OPINION: Canadians need to champion the valuable work of women in the care economy


NDP MP for Port Moody-Coquitlam

CANADA Theme for International Women’s Day 2023 Every woman matters. But the reality is that for too many women in Canada today, this is still just a hope. Too many women remain marginalized by low pay, multiple jobs and a lack of choice – in childcare, education and even employment.

Canada’s care economy – which includes the healthcare system – is in crisis. But the care economy is the backbone of Canada’s economy, employing 1 in 5 Canadians. The care economy encompasses the physical, psychological and emotional care of people. Society simply cannot function without them.

Women are overrepresented in the care economy. According to Statistics Canada, women make up 80 percent of health workers, 68 percent of teaching positions and professorships, and more than 95 percent of childcare workers. All are generally paid less than men in the same roles.

Alongside gender discrimination, racism is intertwined with the systems of the care economy. Immigration policies targeting caregivers are designed to control access to status or citizenship. At the same time, newcomers, undocumented women and women on low incomes are particularly vulnerable to exploitation and precarious working conditions. Black and Filipino women are over-represented in the care economy and are among the most exploited in care work. The collective prejudice against nursing has led to a ‘healthy’ understanding, or shared belief, that nursing work is unskilled work and can therefore receive little remuneration. That’s wrong.

Now is the time for the federal government to step up and end this discrimination. It’s time they did the work needed to improve the working conditions of nurses and other care workers across the country.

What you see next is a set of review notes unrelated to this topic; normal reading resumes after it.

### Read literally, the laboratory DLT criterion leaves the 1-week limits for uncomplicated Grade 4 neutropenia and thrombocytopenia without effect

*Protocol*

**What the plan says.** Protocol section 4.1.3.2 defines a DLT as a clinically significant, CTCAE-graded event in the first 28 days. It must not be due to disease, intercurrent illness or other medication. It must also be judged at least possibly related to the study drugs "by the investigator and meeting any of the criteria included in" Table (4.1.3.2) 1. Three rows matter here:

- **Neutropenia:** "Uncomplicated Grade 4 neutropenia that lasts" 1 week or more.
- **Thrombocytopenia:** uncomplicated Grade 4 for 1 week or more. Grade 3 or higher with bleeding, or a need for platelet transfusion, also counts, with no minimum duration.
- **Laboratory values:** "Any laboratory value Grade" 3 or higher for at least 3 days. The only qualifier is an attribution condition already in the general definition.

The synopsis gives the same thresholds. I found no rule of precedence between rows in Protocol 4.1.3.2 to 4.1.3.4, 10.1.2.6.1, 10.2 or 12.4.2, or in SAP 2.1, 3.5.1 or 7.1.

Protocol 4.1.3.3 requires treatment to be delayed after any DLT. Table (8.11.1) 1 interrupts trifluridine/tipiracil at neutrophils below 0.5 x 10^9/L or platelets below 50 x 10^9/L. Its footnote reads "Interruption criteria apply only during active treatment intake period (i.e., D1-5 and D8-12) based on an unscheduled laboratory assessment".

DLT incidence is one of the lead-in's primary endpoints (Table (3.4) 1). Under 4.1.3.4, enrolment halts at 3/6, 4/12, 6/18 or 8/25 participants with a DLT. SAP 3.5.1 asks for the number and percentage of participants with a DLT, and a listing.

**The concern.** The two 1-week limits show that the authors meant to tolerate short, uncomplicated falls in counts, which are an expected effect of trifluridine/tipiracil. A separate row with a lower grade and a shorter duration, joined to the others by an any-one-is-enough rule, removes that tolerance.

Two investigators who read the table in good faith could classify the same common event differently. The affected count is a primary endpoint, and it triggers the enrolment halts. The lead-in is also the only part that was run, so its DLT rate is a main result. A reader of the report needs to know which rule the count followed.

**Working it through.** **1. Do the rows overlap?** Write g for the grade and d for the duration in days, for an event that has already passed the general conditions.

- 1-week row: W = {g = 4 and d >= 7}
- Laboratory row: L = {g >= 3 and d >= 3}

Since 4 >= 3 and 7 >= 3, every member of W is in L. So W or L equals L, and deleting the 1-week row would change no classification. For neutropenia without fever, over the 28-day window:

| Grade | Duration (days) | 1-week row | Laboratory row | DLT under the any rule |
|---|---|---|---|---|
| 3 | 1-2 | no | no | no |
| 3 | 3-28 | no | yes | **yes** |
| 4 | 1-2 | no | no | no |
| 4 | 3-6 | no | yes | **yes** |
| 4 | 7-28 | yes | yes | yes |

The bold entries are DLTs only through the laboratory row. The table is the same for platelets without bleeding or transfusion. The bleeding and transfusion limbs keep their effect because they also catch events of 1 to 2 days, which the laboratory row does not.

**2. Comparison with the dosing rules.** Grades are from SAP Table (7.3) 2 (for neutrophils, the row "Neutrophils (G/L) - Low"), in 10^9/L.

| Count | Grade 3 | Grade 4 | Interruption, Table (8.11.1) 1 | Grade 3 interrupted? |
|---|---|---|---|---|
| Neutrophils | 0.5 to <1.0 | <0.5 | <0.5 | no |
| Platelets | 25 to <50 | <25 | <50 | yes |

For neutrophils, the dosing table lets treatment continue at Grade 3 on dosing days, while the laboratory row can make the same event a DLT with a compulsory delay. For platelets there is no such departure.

We trust our care safety net in Canada, but it hasn’t received the recognition, support, or respect it deserves in a very long time. Whether a Canadian is seeking health care, long-term care, childcare, education, dental care, or needs a personal caregiver, they expect quality care to be available, along with the staff, institutions, and systems that provide the care.

Our society depends on the emotional and physical labor of people in the care economy: we must recognize and value this essential work and treat fairly those who care for us. Key policy actions to bring equity to the care economy include better and faster recognition of qualifications for studies completed outside of Canada; increasing the hourly wages of nurses; paid sick leave guarantee; and supporting access to affordable childcare, mental health support, dental care and pharmacare.

At no other time in history have the consequences of prejudice and nurturing approaches been as visible as they are today. Over the past three years, many have made the choice (or been forced) to change the way they work, and this has exposed the injustices faced by both paid and unpaid caregivers. We can build a better future by nurturing the care economy, recognizing its importance in government budgets, and rewarding the people behind it appropriately – those who devote their lives to caring for us and our families.

On this International Women’s Day, I call on Canadians from coast to coast to stand up for the valuable work of women in the care economy by demanding better wages and working conditions. When we achieve that, Canadians will know Every woman matters.

OPINION: Canadians need to champion the valuable work of women in the care economy

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